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I'd like a technical explanation of a fix I've seen for some HP laptops.

The user turns on their machine only to find a blank screen; the screen doesn't even turn on, but all of the keyboard LEDs and the fan are running. The computer becomes very hot. I fixed this on my laptop after finding an answer here: unplug the laptop, take out the battery, hold down the power button for about 30 seconds, plug the laptop in (but not the battery), and turn it on. Another friend of mine always has to leave the battery out for the laptop to start.

I'd like to know how this sort of thing is possible. Did something in the circuitry break or melt? Is there a logic error in the design?

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It's possible that's a forced method to reset the BIOS if anything has gone wrong with it. – Rob Nov 30 '11 at 20:09
up vote 3 down vote accepted

This happens if the capacitors on the board are overcharged; it's either a safety mechanism (to prevent overvolting, some motherboards do this) or simply a malfunction from the extra electricity. The act of attemping to power on the machine without a power source drains the capacitors, and voila - functioning laptop. There can be a lot of causes for this - static electricity, ambient humidity, unstable/dirty power source, problems with the battery, or even a problem with the motherboard itself. It shouldn't happen with any regularity unless there's a component problem, or alternatively you make your living doing belly slides on shag carpeting.

Note that this can happen, not just on laptops, but on desktop PCs as well. Beyond that, it can happen to pretty much any sufficiently sophisticated modern electronic device, in theory. Laptops are just especially susceptible due to their design, so it's generally the only place you see this behavior.

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It has nothing to do with capacitors. – David Schwartz Nov 30 '11 at 21:47
@DavidSchwartz - I'll admit I'm no electrician, but this is the explanation I've always heard from people who are and the fix most certainly does work as laid out. I'll look forward to seeing your explanation. – Shinrai Nov 30 '11 at 21:51
It just doesn't make any sense. How can a capacitor get "overcharged"? Where would the "extra electricity" come from? The computer is simply locked up, hard crashed. Removing the power source drops the supply voltage to all components to zero. It can't remain in a locked state with no power at all. The capacitors have nothing to do with anything nor is there any "extra electricity". – David Schwartz Nov 30 '11 at 21:55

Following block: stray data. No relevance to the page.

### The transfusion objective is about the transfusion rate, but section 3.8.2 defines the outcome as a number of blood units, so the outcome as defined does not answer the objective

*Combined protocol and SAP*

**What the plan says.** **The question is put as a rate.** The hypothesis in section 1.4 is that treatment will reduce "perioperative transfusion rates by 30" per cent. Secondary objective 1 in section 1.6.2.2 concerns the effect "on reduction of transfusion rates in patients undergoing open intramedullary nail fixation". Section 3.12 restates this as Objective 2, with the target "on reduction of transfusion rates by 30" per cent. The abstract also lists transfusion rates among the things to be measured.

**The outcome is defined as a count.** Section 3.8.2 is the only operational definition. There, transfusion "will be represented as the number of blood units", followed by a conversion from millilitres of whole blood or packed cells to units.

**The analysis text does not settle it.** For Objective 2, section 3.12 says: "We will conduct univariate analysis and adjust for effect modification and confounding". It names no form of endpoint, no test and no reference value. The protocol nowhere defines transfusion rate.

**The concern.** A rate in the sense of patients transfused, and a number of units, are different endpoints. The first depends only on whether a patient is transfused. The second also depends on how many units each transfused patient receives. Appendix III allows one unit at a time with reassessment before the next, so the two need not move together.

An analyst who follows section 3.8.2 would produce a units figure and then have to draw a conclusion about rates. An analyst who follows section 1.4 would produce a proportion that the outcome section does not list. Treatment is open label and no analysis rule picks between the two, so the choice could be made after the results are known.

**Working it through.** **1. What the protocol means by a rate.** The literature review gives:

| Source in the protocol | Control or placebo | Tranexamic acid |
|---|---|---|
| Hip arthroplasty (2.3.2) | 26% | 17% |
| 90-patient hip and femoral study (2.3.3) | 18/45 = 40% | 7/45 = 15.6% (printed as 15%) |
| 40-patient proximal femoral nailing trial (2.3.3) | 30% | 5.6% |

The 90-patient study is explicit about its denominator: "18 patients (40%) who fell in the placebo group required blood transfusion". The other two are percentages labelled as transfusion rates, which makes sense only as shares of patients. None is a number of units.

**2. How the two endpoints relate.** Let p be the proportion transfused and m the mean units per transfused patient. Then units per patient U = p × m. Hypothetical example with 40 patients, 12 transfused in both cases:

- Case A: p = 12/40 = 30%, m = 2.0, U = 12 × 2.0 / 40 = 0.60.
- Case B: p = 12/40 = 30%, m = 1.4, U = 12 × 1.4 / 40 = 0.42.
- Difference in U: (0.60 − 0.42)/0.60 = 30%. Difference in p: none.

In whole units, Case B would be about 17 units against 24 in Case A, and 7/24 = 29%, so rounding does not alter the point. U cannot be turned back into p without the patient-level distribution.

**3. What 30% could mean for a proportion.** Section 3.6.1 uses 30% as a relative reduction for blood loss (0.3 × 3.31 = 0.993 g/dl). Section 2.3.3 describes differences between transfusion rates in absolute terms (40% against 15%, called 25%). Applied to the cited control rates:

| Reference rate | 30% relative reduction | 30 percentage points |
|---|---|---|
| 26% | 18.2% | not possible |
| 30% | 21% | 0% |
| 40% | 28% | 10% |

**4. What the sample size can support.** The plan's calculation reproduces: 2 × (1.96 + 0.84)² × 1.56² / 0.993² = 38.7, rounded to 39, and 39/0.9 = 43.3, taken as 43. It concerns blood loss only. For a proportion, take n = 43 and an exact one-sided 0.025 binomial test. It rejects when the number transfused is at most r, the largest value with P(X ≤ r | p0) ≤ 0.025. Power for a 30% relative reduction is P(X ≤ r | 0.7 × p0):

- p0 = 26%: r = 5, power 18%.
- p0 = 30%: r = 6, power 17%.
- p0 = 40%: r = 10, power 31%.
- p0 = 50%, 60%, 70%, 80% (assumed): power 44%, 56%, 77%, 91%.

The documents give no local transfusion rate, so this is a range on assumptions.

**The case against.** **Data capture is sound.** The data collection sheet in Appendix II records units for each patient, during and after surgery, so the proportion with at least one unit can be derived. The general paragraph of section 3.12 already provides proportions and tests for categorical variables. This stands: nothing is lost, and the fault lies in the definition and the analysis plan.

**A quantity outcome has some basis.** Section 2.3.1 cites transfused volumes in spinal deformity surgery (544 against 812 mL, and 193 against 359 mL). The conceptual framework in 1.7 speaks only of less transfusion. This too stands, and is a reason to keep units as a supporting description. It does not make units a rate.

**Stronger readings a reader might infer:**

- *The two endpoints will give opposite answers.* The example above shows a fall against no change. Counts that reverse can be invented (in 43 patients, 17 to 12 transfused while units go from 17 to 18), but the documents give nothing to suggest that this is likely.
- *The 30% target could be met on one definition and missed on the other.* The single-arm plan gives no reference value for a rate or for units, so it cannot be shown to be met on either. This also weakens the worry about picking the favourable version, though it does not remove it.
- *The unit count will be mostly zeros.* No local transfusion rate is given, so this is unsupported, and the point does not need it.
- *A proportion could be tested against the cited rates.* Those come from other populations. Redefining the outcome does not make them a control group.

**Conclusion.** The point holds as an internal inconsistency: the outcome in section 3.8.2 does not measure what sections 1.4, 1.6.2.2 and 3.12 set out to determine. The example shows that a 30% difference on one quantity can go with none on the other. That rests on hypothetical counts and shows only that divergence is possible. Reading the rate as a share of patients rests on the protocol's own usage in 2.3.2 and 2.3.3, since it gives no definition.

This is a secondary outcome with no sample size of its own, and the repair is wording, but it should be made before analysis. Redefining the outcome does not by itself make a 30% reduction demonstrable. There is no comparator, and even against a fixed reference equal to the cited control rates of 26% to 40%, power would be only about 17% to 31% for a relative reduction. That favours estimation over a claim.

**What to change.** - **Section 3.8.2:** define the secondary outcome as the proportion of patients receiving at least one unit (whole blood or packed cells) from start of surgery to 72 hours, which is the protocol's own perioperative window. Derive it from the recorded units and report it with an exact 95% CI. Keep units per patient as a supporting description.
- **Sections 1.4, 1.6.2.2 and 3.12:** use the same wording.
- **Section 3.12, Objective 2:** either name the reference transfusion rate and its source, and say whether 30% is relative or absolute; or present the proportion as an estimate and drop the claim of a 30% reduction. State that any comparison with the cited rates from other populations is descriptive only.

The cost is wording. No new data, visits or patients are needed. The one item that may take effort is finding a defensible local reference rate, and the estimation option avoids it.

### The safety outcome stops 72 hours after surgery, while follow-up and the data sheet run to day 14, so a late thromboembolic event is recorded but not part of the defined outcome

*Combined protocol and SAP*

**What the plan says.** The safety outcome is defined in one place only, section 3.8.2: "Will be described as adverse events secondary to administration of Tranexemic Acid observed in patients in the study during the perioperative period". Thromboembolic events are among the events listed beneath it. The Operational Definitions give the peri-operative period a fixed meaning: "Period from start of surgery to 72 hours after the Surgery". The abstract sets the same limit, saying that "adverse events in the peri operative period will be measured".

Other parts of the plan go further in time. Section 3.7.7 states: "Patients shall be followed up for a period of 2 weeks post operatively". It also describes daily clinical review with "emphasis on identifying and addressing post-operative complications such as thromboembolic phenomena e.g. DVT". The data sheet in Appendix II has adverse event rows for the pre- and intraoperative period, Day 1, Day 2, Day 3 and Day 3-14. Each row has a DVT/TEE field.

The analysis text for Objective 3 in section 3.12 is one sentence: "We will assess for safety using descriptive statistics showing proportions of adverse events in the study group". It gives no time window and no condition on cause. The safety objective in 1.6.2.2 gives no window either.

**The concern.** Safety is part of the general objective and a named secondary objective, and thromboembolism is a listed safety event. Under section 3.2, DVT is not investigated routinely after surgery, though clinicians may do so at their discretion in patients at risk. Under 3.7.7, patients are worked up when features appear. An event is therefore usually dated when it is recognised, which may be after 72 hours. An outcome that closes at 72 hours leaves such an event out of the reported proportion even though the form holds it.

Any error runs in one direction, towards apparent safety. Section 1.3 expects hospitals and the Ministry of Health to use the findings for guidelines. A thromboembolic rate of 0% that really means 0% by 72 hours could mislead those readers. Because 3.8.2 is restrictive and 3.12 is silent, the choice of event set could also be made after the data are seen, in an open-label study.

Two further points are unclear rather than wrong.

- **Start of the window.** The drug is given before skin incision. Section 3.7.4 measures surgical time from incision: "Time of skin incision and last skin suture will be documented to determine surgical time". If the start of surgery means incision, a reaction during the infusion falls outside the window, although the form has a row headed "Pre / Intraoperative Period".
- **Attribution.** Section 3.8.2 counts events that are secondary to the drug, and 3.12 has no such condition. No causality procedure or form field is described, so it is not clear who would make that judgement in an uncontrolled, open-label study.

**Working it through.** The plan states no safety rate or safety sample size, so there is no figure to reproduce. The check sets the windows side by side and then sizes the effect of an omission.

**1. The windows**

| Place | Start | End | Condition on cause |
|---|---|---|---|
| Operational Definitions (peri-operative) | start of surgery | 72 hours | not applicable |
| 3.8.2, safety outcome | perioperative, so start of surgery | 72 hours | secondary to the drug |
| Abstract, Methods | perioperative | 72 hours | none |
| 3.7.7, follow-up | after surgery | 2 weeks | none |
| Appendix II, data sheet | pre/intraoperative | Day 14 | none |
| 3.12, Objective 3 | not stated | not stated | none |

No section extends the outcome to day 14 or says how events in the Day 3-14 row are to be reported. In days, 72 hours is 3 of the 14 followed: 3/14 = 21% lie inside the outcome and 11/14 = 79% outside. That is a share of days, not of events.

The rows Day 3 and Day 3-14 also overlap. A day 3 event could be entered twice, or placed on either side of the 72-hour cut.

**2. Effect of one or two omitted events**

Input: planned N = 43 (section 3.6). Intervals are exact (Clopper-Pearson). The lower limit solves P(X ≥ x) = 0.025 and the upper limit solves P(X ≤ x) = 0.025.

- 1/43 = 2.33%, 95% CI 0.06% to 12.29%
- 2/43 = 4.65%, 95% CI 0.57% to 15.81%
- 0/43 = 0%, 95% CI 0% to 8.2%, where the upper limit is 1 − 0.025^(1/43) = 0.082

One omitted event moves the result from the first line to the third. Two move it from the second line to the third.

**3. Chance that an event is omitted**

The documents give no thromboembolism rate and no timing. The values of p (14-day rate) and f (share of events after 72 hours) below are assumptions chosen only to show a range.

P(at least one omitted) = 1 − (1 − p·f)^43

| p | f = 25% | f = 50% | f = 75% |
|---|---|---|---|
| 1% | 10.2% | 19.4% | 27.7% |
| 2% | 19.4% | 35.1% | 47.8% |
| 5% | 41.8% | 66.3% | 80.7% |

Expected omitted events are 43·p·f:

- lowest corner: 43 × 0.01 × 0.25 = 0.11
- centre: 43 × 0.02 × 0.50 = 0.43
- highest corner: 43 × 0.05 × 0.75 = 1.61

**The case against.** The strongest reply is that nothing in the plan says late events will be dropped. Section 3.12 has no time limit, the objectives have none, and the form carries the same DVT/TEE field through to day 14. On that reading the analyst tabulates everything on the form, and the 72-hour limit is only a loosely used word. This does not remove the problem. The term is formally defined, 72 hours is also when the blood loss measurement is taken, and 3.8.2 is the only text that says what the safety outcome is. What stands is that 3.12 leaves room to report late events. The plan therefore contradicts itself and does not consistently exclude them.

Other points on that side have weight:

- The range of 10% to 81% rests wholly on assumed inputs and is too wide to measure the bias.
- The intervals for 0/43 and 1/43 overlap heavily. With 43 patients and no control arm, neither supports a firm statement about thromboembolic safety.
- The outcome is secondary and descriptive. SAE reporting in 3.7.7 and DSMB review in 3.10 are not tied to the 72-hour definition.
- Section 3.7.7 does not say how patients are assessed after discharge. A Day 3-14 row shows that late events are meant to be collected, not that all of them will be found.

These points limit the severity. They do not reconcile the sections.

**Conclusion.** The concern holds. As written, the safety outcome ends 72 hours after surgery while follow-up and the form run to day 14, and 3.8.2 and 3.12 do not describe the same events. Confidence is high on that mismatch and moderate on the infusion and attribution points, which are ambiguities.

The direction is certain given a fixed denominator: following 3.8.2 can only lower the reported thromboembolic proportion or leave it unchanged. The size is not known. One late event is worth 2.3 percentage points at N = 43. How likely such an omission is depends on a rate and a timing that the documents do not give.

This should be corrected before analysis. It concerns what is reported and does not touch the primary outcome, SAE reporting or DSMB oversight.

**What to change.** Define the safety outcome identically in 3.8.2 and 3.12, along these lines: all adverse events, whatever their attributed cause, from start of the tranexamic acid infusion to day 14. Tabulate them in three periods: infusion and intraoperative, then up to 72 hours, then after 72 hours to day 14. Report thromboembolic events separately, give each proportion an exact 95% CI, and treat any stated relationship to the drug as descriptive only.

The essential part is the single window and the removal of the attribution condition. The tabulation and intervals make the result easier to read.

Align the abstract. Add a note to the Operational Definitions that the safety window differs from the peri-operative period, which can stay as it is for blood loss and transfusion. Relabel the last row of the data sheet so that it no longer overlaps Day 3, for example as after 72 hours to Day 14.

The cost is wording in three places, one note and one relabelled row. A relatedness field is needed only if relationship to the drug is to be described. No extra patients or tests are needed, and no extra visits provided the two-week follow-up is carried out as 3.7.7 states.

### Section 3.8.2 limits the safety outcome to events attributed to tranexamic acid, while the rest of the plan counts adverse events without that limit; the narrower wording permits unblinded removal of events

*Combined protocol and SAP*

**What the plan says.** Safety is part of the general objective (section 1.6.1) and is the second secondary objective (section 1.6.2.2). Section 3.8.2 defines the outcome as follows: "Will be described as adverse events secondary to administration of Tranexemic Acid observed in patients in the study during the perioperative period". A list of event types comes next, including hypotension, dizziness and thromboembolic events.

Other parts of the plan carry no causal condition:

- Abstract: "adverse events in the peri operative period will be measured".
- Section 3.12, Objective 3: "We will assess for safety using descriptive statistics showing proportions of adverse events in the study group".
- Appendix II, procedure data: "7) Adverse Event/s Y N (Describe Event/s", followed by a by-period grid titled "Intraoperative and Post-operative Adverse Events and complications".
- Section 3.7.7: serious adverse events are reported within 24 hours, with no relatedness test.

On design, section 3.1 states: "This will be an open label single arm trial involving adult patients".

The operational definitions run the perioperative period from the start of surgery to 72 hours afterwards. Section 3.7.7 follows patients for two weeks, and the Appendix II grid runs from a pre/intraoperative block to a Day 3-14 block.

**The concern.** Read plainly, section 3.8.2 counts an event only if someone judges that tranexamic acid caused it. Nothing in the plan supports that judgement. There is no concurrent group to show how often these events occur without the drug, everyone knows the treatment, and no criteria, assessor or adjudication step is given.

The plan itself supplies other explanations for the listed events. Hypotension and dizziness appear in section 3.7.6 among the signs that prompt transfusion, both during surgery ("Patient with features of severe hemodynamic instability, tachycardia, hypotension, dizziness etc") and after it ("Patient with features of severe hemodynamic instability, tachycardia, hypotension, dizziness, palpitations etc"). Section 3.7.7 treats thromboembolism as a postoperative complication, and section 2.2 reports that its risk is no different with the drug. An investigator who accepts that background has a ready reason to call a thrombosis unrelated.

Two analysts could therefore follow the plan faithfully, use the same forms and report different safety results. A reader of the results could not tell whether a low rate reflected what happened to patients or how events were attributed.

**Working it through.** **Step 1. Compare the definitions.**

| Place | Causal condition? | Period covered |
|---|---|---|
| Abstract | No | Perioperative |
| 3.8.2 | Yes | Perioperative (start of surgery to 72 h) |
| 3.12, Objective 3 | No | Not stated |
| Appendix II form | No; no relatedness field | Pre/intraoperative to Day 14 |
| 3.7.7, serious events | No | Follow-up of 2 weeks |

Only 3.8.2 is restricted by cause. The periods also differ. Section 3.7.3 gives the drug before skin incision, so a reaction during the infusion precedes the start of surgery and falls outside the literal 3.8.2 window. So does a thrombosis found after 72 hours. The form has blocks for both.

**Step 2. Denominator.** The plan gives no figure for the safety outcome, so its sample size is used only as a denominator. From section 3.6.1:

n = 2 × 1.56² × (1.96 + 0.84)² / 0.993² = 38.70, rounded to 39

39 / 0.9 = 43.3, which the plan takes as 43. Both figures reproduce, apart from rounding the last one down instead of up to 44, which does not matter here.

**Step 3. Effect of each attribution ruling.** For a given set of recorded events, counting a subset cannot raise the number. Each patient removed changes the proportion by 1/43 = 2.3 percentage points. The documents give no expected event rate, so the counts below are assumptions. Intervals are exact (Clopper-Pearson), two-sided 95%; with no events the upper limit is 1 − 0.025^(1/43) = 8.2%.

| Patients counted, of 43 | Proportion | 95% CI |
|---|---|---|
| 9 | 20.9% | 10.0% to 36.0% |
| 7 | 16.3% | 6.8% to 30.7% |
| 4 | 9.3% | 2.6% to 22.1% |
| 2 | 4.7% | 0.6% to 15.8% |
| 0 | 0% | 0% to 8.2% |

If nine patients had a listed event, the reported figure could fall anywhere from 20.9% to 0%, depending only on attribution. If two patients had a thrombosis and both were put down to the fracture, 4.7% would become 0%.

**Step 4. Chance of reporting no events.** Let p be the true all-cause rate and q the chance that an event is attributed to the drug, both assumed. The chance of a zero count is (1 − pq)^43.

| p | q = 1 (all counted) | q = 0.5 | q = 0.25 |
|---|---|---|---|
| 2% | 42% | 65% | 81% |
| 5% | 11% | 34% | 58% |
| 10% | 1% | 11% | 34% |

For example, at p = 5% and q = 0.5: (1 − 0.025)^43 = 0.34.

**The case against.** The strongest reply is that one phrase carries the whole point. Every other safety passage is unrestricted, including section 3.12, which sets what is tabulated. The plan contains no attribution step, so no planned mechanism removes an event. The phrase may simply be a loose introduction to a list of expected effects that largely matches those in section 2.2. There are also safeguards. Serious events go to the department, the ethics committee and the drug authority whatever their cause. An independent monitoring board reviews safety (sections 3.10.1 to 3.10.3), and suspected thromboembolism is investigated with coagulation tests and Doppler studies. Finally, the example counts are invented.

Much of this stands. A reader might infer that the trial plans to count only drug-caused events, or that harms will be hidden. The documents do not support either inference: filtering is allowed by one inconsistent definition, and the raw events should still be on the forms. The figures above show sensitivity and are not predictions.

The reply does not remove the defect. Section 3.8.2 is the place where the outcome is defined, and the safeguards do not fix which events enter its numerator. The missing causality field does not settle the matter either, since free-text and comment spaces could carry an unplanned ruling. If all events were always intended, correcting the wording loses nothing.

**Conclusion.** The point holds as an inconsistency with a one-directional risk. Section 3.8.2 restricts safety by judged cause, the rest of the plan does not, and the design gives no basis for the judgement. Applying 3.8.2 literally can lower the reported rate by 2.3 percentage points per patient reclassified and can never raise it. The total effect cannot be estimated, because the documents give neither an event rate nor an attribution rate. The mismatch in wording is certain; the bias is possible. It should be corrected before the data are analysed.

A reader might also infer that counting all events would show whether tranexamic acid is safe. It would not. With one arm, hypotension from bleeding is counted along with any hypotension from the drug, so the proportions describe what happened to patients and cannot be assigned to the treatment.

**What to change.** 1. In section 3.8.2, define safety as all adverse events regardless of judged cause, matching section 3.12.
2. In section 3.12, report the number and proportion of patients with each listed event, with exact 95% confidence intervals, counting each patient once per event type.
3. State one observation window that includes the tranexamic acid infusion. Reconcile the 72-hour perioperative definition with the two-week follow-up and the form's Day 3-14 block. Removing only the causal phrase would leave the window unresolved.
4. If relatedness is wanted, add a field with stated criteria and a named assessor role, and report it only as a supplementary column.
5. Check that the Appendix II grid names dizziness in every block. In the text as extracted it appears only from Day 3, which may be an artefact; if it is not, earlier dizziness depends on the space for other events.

@DavidSchwartz - You're reading me wrong (and I think you're reading the OP wrong as well, it's not "crashed" because it never took off in the first place). It's not overcharged in the sense that it's got more than the capacitor(s) or even the system is designed for, it's overcharged in the sense that there is more charge in the capacitor(s) than there should be in a powered off state, which can cause some things to act weird when you go to turn it on, like say the motherboard not POSTing. As I said, how it got there is open to debate. I am not implying some magical electricity genie. – Shinrai Nov 30 '11 at 22:20
@David: Do you actually read what Shinrai said? There is more charge in the capacitor(s) than there should be in a powered off state. You are also contradicting yourself. First you say that you remove all power from the laptop and then you say that power is supposed to be in the capacitors, I don't see how listing both these after each other is constructive. Please also note that comments are meant to comment on the post and are not meant for discussion or debate... – Tom Wijsman Nov 30 '11 at 23:43

The problem is that the laptop has crashed. Typically, some piece of hardware gets into an inconsistent or locked-up state, usually the part of the motherboard chipset that controls power sequencing itself. Because the power sequencer runs off standby power (otherwise, you couldn't turn the computer on unless it was already on), simply turning the power off isn't enough.

Removing the battery would eventually solve the problem, as all power would eventually deplete. But the laptop was never designed to drop its standby power all the way to zero as that's not supposed to happen under any normal operating conditions. To force it, you have to try to power the laptop on. That will drain all residual power from everything but the circuity that sustains the CMOS clock and BIOS setup information, which will unfreeze the laptop.

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